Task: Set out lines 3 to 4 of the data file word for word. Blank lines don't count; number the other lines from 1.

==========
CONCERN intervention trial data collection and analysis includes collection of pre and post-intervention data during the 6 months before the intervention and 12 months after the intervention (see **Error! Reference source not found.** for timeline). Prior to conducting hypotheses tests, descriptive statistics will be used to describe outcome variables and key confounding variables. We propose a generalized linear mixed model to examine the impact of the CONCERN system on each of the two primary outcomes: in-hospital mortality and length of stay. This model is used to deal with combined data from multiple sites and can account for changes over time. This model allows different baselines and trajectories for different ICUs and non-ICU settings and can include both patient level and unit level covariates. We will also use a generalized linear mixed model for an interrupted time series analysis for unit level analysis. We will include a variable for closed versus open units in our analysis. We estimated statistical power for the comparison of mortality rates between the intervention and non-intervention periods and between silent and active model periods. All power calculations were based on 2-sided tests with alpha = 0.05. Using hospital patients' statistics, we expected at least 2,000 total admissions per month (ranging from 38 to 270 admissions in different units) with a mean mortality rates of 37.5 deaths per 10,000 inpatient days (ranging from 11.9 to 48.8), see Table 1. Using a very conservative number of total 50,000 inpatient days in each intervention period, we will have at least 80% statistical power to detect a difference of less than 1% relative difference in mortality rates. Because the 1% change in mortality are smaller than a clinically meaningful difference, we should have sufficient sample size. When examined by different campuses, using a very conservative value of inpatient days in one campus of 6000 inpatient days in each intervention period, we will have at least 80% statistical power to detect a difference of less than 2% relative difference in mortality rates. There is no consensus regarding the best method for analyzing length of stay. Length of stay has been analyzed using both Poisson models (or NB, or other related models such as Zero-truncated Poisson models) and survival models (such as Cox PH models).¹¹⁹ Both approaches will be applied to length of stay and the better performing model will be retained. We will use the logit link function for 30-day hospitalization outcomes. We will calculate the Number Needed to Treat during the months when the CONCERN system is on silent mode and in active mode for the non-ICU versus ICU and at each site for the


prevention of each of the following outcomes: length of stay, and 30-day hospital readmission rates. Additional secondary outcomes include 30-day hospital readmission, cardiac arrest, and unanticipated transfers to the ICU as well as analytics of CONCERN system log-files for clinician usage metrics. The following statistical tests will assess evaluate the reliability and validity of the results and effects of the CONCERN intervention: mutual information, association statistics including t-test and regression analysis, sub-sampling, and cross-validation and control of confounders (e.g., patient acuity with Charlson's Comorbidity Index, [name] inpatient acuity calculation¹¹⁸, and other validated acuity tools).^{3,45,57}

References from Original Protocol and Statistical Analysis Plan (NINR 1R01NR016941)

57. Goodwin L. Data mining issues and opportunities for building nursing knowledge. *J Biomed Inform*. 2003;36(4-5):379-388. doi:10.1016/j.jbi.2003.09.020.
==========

References from Original Protocol and Statistical Analysis Plan (NINR 1R01NR016941)

57. Goodwin L. Data mining issues and opportunities for building nursing knowledge. *J Biomed Inform*. 2003;36(4-5):379-388. doi:10.1016/j.jbi.2003.09.020.